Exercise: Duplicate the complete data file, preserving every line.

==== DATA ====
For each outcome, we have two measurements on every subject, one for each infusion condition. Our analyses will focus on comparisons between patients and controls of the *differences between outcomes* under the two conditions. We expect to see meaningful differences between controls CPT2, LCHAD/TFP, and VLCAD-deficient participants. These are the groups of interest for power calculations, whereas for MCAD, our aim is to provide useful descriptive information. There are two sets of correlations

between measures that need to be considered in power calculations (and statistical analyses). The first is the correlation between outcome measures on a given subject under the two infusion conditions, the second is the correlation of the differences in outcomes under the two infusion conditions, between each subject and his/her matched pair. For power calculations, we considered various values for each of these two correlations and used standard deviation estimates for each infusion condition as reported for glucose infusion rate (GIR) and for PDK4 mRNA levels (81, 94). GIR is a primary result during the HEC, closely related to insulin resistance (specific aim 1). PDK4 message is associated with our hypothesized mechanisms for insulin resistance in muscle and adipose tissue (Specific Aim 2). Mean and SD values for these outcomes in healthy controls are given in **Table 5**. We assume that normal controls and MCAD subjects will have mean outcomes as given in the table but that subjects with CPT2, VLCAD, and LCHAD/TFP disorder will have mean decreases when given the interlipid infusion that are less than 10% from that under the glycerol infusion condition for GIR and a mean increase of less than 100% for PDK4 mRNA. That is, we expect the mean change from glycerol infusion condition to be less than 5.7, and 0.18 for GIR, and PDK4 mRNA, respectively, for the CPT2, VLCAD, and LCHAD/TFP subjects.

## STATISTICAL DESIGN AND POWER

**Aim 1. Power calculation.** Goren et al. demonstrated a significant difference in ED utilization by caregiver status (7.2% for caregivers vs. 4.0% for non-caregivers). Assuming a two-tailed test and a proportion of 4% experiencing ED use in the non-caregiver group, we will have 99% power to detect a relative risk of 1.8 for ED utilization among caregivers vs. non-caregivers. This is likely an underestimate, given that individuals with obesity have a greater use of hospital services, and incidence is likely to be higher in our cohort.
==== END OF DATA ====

For each outcome, we have two measurements on every subject, one for each infusion condition. Our analyses will focus on comparisons between patients and controls of the *differences between outcomes* under the two conditions. We expect to see meaningful differences between controls CPT2, LCHAD/TFP, and VLCAD-deficient participants. These are the groups of interest for power calculations, whereas for MCAD, our aim is to provide useful descriptive information. There are two sets of correlations

between measures that need to be considered in power calculations (and statistical analyses). The first is the correlation between outcome measures on a given subject under the two infusion conditions, the second is the correlation of the differences in outcomes under the two infusion conditions, between each subject and his/her matched pair. For power calculations, we considered various values for each of these two correlations and used standard deviation estimates for each infusion condition as reported for glucose infusion rate (GIR) and for PDK4 mRNA levels (81, 94). GIR is a primary result during the HEC, closely related to insulin resistance (specific aim 1). PDK4 message is associated with our hypothesized mechanisms for insulin resistance in muscle and adipose tissue (Specific Aim 2). Mean and SD values for these outcomes in healthy controls are given in **Table 5**. We assume that normal controls and MCAD subjects will have mean outcomes as given in the table but that subjects with CPT2, VLCAD, and LCHAD/TFP disorder will have mean decreases when given the interlipid infusion that are less than 10% from that under the glycerol infusion condition for GIR and a mean increase of less than 100% for PDK4 mRNA. That is, we expect the mean change from glycerol infusion condition to be less than 5.7, and 0.18 for GIR, and PDK4 mRNA, respectively, for the CPT2, VLCAD, and LCHAD/TFP subjects.

## STATISTICAL DESIGN AND POWER

**Aim 1. Power calculation.** Goren et al. demonstrated a significant difference in ED utilization by caregiver status (7.2% for caregivers vs. 4.0% for non-caregivers). Assuming a two-tailed test and a proportion of 4% experiencing ED use in the non-caregiver group, we will have 99% power to detect a relative risk of 1.8 for ED utilization among caregivers vs. non-caregivers. This is likely an underestimate, given that individuals with obesity have a greater use of hospital services, and incidence is likely to be higher in our cohort.